If these numbers reported are correct and if the Holiday Inn would accept these kinds of guests, well, it makes another opening on another list somewhere.

      1. The other “tenants” staying at the hotel would come and go daily or weekly, so it would be hard to make friends, except for the staff.

        At a retirement home he would be able to make friends with some of the (non-impaired) residents, and he would have access to regular planned social activities.

        Still, it seems like an interesting option for someone in fairly good health with no mobility problems.

  5. In TX at least if you stay in the same hotel for more than 3 weeks you get your Hotel Tax Refunded. Which will make it even cheaper.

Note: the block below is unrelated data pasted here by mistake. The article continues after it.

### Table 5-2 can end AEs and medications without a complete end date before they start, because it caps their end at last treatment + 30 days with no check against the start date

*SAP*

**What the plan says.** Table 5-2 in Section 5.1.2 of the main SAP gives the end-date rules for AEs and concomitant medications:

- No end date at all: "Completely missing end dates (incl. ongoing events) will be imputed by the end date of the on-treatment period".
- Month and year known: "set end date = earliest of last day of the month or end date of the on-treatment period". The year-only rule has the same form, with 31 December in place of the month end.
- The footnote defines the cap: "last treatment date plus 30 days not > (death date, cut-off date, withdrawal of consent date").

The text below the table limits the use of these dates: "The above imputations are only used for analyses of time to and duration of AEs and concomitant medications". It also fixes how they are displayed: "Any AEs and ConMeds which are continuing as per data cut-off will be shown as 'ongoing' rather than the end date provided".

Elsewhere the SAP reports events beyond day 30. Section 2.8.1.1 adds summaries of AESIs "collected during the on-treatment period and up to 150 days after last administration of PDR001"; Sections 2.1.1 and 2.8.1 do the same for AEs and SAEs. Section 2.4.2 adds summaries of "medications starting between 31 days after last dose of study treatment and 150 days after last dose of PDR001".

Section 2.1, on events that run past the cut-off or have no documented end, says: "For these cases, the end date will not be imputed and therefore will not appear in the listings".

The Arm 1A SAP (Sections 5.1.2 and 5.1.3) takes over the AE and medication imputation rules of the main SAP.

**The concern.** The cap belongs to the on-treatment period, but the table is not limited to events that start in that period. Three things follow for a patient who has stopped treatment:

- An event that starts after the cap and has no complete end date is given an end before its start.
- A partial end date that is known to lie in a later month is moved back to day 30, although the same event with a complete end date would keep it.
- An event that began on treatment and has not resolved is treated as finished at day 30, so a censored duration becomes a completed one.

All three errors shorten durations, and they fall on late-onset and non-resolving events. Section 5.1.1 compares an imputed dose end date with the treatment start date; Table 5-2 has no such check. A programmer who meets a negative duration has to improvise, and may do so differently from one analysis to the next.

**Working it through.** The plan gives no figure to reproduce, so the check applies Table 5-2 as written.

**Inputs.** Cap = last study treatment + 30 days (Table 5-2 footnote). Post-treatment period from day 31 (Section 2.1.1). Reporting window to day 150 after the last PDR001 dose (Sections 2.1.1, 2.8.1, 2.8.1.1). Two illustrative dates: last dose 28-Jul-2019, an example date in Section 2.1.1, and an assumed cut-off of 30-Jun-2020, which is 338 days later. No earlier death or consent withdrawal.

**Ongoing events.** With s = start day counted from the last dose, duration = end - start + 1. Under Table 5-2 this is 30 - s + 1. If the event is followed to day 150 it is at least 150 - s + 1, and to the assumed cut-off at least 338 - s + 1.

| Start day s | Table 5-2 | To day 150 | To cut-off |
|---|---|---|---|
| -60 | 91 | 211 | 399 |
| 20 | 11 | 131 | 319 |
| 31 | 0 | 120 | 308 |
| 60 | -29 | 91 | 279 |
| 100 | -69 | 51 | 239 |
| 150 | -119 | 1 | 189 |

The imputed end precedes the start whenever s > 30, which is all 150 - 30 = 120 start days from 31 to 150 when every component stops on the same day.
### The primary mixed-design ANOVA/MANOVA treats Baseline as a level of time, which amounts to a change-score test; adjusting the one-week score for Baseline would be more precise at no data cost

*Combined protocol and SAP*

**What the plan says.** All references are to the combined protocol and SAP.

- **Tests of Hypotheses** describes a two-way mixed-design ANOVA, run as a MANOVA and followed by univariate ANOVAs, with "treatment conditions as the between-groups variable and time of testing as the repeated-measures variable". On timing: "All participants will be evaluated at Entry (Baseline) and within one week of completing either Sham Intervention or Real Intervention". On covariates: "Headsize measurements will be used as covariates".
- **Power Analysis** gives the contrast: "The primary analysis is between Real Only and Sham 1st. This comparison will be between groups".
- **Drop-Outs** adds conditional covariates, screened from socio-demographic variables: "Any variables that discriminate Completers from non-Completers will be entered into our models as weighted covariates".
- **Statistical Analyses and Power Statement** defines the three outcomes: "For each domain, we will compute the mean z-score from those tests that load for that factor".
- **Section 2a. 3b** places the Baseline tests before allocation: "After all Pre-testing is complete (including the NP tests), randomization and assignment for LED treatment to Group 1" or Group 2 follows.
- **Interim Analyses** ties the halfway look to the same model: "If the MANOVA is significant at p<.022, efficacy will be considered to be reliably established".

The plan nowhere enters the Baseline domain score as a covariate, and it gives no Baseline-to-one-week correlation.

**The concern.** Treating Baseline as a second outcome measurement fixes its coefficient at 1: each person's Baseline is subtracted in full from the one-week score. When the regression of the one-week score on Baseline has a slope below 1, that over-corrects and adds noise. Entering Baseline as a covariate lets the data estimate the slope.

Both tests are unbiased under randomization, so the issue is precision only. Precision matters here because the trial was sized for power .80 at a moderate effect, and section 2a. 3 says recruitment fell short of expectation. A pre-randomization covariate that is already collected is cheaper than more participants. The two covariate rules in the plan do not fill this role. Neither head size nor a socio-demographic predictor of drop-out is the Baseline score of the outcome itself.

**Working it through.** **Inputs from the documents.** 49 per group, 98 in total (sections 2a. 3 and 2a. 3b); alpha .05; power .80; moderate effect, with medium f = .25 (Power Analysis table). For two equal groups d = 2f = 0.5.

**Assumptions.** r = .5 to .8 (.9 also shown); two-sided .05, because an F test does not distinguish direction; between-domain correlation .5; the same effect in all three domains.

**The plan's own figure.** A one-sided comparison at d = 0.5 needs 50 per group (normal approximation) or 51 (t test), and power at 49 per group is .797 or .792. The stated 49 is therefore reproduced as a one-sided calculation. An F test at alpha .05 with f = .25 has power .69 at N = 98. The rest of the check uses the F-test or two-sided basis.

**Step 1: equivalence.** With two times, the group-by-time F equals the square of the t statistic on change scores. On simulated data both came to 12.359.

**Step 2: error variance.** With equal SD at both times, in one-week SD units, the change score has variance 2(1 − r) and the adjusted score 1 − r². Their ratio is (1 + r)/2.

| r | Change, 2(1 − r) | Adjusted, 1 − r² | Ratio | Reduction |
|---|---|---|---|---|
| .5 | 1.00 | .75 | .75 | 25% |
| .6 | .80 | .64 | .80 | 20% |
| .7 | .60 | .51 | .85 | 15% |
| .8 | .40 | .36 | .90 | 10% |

6. Till he starts pooping the bed, wondering around the lobby in crusty skid marked drawers, and doing that wheel chair walk thing up and down the halls.

    1. I think he is intelligent and resourceful enough to realize he would need to look at other options then. I applaud him. The system rapes thevelderly and their families and does not allow them to live with any type of dignity or quality of life. This man is just smart enough not accept the inevitable growing old issues.

  7. Just wanted to ask a question! Is this option of living at the holiday inn the same for Canada ones? Also if so what is the prices then? Ty

  8. Food for thought. Although hotels are well within their right to refuse to let you “live” there year round especially since nightly rates fluctuate but some hotels are def open to it. I worked at a hotel as a room attendant and one on floor they had a permanent resident and it was a good arrangement for them it seems. He’s still relatively young but even if he did that til 70 or 75 could still work out in his favor financially.